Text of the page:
Ron Clements: Mermaid was the last film done with cels -- the sort of traditional way. Every movie up to that point, the drawings were Xeroxed onto celluloid, painted on the back and then filmed over painted backgrounds. And then Rescuers Down Under, which was the next film, was the first film to use the CAPS system, which was digital ink-and-paint and composited. And that continued until things kind of went away.
And so we used a production software system on this movie called Harmony, which is a product of Toon Boom. And we did something on this film, which we hadn't done on any of the previous films, which sounds pretty simple but it actually helped us get richer colors and more interactive backgrounds and characters. Our characters were painted almost like in a neutral light before we picked the color that would be in a scene, which isn't the way we ever did it before. Before, we would literally [work] on a scene that was ready to go into color; we would have color models and take a frame from the film and would paint the characters in a frame or two from a scene and go, "That's what they're going to look like over those backgrounds." And then it would go off and be painted -- whether or not it was by hand or artists doing it on the computer. And that's what we lived with, other than dialing it up or down in color timing.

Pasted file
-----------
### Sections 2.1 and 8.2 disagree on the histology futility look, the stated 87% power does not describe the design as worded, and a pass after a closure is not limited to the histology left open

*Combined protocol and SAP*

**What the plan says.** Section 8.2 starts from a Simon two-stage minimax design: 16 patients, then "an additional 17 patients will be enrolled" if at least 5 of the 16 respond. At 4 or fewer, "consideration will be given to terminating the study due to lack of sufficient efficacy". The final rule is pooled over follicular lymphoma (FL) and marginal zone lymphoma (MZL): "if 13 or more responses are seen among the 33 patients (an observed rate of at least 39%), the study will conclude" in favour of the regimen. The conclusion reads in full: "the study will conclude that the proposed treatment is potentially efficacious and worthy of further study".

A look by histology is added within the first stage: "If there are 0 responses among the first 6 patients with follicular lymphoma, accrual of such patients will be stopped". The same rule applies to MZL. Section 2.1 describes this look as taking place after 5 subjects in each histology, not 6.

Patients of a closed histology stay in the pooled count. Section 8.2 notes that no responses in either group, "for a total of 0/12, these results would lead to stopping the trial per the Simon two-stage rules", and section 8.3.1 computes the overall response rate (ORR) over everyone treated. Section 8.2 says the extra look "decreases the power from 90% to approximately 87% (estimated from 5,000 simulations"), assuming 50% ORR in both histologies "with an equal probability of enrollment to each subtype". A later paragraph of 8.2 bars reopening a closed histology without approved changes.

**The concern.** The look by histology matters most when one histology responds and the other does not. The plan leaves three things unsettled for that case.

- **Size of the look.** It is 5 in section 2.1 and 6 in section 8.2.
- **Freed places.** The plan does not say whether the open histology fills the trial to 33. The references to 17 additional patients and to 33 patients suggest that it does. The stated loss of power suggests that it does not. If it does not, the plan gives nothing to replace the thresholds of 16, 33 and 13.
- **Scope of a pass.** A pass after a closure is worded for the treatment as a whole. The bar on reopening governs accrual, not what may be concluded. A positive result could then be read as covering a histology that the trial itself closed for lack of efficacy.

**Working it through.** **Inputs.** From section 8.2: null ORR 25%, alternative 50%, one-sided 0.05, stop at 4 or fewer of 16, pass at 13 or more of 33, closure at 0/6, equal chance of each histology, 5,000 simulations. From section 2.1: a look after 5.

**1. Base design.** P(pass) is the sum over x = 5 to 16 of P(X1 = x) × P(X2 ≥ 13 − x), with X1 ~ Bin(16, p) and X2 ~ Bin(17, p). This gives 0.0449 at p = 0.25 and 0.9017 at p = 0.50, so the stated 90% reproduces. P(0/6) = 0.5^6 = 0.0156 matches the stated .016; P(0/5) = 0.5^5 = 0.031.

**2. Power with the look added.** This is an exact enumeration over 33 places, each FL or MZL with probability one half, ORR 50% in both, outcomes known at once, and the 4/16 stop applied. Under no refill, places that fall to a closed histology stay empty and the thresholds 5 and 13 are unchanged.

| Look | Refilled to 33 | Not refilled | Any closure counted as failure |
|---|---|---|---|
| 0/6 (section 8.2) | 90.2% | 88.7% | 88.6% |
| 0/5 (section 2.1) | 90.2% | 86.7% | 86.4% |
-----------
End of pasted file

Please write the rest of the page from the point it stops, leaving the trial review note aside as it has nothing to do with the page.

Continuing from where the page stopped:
Now, with this new system, the characters are painted in neutral colors and then, in our color model area, [we] take those characters and adjust them for that background, and we can play it back in realtime and see this is how that character works in that environment and actually play the scene as you would see it on screen. And they can do all sorts of things interactively, with gradients…